Karla FC Holloway was raised in Buffalo, New York in the midst of the battle over school desegregation. Her parents were both school administrators, and although she was not aware at the time of just how involved they were in that fight, she keenly observed their commitment to racial equality.
Her father testified in Congress, and her mother wrote letters to anyone and everyone she hoped would fight for policy change. Despite her introverted nature, Holloway took up the fight for racial justice in college. As the black power movement ramped up, she joined The Student Nonviolent Coordinating Committee and marched in Birmingham, Alabama. She went on to translate her activism to academia. Holloway spent more than 20 years as a professor at Duke University where she centered the contributions of female African American writers and shined a light on specific African American cultural practices, like funerals.
Host Frank Stasio speaks with Holloway, a James B. Duke Professor Emerita of English, about her belief in the power of activist academic work and about her latest adventure, the writing of her recent first novel “A Death in Harlem” (Triquarterly/2019). She will speak about the novel on Monday, Oct. 21 at a ticketed event in Charlotte for The Women’s National Book Association Charlotte Chapter’s Bibliofeast.
On how her parents’ jobs as black school administrators during desegregation shaped her household:
I was a fairly insular child, and maybe people don't believe it, now I'm still an insular adult. But I got pulled into a public role, despite my own inclinations. And that was because of what was going on in Buffalo. That was my parents’ situation in terms of being first blacks: first black director of — well, actually, I think we were Negro then — first Negro director of language arts for the public school system with my mother, and my father was the deputy superintendent of schools. [He] would have been superintendent if not for the politics at the board of education, but he was still on the front lines of what was happening in the schools in terms of segregation and desegregation. And our dinner table was about how that politic was to be presented in our daily lives … And our public presentation was important to what they were doing and representing in the schools — a fact that we rarely understood with the same seriousness that they wanted us to. But we got the sense that it was important for us to conduct ourselves in what they considered an appropriate way.
On her interest in the supernatural and sci-fi:
I thought a Ouija board was invented for me. I thought Erich [von] Däniken's "Chariots of the Gods?" just satisfied everything I ever wanted to think about as a possibility and that sci-fi was literature. The first course I taught on my own at Duke when they told me: Teach what you want. I taught a sci-fi course. It was years ago. I don't think I repeated it, but science fiction has always been my retreat, because I like to think of things that we haven't thought about yet. The real was much too pedantic for me, and the imaginative, I think was my escape. I escaped into [the] Buffalo Public Library. I escaped with books in a closet.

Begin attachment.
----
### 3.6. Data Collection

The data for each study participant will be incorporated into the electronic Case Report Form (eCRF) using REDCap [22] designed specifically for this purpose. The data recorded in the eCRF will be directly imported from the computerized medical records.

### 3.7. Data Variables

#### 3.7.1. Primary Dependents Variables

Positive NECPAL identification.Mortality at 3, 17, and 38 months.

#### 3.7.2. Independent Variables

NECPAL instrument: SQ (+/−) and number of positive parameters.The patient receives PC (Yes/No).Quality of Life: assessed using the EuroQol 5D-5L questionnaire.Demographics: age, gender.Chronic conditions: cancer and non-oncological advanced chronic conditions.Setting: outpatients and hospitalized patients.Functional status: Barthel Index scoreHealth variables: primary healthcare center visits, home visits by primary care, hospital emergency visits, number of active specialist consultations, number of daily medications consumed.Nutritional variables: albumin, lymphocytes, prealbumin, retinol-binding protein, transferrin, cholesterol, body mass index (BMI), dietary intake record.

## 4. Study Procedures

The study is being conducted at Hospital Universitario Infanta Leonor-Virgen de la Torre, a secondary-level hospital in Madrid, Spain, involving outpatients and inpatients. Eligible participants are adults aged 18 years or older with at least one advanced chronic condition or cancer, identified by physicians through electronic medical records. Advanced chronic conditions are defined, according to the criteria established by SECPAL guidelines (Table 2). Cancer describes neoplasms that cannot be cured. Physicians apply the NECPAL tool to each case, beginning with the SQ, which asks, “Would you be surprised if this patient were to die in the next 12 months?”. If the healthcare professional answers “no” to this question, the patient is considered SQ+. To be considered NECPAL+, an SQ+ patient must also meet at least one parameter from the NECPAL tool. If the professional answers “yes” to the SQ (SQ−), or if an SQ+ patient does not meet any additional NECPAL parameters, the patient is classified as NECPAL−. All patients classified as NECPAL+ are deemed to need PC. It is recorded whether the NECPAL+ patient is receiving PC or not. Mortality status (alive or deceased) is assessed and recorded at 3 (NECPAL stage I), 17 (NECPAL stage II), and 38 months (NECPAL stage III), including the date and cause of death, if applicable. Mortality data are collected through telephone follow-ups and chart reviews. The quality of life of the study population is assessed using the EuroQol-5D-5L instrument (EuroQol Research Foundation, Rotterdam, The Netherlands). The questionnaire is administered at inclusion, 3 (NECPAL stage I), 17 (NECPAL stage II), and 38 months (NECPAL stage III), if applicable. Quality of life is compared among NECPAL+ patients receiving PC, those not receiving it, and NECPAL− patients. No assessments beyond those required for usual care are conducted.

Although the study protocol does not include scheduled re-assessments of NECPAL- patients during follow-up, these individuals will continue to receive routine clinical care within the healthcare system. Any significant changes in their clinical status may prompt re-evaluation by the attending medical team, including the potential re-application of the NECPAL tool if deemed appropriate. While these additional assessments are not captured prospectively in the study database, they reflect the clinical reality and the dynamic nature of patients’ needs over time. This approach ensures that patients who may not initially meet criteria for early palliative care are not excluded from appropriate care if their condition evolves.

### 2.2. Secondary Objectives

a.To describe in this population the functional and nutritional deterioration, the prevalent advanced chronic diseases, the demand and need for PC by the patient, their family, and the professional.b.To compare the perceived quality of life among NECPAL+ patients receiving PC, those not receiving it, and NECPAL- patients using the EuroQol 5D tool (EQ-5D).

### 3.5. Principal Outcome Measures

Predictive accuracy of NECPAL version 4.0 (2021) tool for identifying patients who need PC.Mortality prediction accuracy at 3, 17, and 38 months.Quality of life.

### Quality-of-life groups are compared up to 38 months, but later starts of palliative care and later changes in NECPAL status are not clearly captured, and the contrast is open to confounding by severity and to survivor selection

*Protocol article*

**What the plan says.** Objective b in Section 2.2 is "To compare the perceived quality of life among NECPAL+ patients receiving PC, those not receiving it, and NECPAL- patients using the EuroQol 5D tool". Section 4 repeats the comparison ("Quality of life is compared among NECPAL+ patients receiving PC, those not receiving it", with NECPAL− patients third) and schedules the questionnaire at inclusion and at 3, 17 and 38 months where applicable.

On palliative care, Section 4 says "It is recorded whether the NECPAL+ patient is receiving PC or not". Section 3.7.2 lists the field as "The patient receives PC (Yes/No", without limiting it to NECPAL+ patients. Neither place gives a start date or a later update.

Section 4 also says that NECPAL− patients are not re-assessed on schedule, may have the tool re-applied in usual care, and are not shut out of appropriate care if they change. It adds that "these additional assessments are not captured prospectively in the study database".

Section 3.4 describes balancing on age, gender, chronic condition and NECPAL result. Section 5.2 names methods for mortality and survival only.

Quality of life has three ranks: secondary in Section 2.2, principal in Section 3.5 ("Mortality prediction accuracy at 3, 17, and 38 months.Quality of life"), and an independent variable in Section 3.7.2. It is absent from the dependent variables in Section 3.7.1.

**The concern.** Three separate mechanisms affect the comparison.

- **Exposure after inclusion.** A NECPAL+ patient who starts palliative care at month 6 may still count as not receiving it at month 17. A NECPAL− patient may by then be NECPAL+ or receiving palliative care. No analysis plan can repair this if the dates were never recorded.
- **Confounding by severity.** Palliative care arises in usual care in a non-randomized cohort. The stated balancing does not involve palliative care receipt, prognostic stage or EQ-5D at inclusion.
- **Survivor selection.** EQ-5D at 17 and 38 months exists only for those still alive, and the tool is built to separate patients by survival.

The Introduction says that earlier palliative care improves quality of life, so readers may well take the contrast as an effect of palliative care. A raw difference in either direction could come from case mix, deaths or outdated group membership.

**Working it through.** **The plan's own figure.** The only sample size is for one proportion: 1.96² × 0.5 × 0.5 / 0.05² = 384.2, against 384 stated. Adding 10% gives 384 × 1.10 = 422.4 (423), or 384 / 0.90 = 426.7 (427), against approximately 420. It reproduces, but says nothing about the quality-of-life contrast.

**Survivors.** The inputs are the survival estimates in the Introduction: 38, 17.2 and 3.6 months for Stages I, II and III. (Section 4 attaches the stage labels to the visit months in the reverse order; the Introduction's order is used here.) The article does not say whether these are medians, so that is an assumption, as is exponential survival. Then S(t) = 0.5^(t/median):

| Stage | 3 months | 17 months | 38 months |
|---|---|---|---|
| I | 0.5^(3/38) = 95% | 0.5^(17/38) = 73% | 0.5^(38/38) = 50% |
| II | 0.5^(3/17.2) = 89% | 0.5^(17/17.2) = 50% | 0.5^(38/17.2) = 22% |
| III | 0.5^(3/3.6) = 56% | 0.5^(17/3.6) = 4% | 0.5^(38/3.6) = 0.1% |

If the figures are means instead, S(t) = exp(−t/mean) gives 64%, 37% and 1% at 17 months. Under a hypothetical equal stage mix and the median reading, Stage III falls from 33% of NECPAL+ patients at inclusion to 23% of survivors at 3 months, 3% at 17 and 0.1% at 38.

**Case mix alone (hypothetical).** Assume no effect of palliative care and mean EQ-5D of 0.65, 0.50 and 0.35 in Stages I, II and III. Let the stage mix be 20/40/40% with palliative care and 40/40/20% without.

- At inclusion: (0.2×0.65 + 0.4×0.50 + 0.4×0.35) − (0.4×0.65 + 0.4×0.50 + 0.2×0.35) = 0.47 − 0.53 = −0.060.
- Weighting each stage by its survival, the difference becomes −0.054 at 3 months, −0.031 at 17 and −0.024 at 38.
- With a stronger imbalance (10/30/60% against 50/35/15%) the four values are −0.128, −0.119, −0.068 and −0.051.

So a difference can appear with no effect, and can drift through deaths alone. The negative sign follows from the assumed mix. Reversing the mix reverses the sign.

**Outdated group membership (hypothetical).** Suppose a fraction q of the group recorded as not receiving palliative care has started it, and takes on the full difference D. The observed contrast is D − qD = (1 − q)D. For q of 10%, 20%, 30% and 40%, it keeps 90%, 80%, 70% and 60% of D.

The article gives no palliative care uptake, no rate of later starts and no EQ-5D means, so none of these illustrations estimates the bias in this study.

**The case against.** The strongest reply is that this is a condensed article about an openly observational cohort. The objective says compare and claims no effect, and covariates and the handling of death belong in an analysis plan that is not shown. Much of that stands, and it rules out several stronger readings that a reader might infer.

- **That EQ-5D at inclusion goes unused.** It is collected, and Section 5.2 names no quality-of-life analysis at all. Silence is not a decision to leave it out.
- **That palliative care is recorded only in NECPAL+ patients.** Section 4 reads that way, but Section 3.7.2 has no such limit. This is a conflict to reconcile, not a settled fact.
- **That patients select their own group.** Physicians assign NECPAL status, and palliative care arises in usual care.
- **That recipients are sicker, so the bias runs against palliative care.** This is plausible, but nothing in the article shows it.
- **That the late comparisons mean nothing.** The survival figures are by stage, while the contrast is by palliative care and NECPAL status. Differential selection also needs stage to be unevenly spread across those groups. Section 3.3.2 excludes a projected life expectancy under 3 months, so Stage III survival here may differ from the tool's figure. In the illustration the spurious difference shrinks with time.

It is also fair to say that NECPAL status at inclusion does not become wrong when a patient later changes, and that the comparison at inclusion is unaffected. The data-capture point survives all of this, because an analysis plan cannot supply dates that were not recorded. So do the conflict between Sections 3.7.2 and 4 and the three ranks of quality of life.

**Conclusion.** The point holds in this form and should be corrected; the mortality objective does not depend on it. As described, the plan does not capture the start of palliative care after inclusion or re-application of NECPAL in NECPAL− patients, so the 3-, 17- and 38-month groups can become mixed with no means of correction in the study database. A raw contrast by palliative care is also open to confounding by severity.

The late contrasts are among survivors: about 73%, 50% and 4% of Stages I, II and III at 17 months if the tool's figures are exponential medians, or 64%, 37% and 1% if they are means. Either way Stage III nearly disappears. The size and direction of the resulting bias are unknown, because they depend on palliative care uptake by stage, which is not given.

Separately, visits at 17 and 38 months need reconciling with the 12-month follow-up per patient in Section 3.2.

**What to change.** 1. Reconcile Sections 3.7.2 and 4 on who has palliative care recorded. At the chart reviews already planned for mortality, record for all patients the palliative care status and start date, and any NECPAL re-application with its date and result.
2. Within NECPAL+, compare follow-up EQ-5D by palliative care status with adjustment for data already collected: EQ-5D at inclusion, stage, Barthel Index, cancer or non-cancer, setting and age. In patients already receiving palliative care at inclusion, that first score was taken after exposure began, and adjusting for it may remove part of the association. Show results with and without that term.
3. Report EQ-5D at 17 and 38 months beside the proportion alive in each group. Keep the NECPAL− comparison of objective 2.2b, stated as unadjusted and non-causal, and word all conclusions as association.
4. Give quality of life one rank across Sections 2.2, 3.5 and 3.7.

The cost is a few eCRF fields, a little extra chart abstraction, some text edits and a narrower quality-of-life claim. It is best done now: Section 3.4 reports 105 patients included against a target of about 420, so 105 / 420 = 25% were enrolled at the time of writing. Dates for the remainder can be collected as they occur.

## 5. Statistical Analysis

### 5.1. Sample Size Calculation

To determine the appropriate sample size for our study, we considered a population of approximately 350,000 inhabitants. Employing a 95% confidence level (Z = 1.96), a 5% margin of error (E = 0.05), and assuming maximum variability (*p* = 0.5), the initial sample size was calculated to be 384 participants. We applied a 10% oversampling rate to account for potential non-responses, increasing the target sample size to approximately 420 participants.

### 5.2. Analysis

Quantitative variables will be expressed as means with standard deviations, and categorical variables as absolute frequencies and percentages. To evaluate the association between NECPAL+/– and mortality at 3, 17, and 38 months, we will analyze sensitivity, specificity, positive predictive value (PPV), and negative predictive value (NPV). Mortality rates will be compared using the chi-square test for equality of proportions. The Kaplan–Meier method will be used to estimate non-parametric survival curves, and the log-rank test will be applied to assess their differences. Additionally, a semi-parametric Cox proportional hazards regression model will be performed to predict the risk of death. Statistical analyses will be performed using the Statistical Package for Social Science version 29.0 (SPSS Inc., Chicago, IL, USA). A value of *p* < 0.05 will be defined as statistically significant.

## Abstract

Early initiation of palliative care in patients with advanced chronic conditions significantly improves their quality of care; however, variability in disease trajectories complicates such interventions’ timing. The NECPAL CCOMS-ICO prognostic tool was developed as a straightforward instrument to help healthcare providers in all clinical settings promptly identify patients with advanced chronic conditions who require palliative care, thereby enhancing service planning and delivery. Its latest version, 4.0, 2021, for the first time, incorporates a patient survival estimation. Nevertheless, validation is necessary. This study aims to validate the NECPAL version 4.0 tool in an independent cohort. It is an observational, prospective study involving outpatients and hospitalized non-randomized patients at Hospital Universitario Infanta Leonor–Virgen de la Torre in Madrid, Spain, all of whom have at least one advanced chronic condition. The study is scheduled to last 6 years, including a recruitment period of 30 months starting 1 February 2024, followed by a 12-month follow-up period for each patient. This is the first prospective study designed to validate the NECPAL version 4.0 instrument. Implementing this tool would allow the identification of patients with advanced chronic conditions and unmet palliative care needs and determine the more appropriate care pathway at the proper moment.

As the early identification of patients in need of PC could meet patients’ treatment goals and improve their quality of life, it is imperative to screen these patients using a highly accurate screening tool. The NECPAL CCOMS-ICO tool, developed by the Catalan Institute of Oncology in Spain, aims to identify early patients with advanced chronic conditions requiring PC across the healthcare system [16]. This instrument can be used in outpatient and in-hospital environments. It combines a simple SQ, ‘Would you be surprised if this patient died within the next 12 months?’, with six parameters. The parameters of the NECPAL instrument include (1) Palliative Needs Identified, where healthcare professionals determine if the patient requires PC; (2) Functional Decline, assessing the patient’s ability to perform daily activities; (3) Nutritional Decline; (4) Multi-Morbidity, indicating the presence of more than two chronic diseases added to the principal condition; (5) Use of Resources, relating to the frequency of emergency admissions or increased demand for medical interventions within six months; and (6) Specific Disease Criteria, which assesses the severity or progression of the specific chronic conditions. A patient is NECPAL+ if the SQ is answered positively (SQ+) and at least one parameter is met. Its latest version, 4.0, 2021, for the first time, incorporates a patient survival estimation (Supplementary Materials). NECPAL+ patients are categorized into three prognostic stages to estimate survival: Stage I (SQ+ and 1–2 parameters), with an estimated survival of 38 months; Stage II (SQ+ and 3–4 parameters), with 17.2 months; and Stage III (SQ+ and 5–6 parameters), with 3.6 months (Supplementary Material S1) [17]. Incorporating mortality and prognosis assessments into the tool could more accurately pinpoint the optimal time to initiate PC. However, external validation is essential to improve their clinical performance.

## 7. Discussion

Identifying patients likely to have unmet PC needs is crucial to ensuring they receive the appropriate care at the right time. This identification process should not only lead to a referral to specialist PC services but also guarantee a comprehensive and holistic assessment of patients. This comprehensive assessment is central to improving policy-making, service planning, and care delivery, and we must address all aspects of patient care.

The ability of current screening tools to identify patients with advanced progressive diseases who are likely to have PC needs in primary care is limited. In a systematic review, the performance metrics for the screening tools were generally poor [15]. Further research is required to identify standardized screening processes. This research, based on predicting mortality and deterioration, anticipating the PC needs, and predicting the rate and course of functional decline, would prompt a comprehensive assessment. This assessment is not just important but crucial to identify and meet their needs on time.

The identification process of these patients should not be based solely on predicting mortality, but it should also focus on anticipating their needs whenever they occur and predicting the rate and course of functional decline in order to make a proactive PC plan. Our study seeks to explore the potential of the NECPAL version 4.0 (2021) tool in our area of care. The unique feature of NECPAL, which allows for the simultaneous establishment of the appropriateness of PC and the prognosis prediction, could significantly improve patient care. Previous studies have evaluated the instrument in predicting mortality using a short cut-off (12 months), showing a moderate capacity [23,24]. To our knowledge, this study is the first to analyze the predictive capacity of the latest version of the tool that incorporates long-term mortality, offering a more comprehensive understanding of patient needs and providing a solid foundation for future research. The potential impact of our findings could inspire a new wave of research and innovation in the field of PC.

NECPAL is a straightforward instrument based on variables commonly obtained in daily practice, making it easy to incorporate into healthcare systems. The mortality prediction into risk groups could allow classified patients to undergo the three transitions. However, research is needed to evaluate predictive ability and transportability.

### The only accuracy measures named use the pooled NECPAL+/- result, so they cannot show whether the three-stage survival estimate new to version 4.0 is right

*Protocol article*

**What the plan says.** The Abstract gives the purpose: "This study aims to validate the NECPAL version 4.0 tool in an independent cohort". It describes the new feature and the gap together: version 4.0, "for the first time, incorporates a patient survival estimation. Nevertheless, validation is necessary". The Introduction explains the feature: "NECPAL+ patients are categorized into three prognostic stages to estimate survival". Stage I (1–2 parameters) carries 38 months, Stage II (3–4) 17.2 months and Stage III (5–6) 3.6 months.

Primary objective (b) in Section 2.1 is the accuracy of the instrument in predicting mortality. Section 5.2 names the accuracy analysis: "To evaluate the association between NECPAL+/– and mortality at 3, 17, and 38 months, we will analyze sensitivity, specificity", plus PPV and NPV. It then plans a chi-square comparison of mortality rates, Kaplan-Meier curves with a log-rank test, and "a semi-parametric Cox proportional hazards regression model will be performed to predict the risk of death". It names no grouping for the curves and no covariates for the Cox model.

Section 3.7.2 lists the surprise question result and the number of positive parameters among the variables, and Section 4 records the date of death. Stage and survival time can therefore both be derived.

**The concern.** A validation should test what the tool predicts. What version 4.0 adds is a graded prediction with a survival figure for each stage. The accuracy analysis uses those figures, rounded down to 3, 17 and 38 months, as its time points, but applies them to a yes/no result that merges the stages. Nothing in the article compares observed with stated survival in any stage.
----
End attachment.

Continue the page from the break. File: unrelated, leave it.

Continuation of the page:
On becoming politically involved in college and navigating her family’s socioeconomic status:
My first protest was actually the Poor People's Campaign in Washington, which was another collision for me ... I left for the Poor People's Campaign from Buffalo. [My father] was riding his Lincoln Continental down to the Fruit Belt neighborhood center where we would leave from. And I asked him to drop me off several blocks ahead, because I didn't want to go to the Poor People's Campaign from a Lincoln Continental. I was just always negotiating which kind of black person I was going to be, and I think in one way that's followed me.
Her reflections on the death of her son:
I had to learn to live with that grief. I had to learn to live with a certain kind of loss. He was shot trying to escape from prison. I do think that he would have been someone who committed more crimes if he had not been killed. But that doesn't mean I didn't lose my son whom I loved. I don't know how my life — what it would have been like without him, and I don't want to know. I do know that the moments he had of love and happiness came from being in our family. He was adopted right after a tornado destroyed our home in Kalamazoo, and we all started new as a family. But I think there were harms that happened to him — he was in several foster homes by the time he was 4 or 5 — that could not be undone. But it taught me something about myself I thought I’d never have to learn, and that is I could love hard. The most difficult person in the world to love was him. And I still do. The easiest [people], my husband, my daughter, I mean, they're like gifts. But to learn that I could love through that was something I think I might not have learned about myself. To be a parent who has lost a child is an exquisite company. I wish I weren't in it.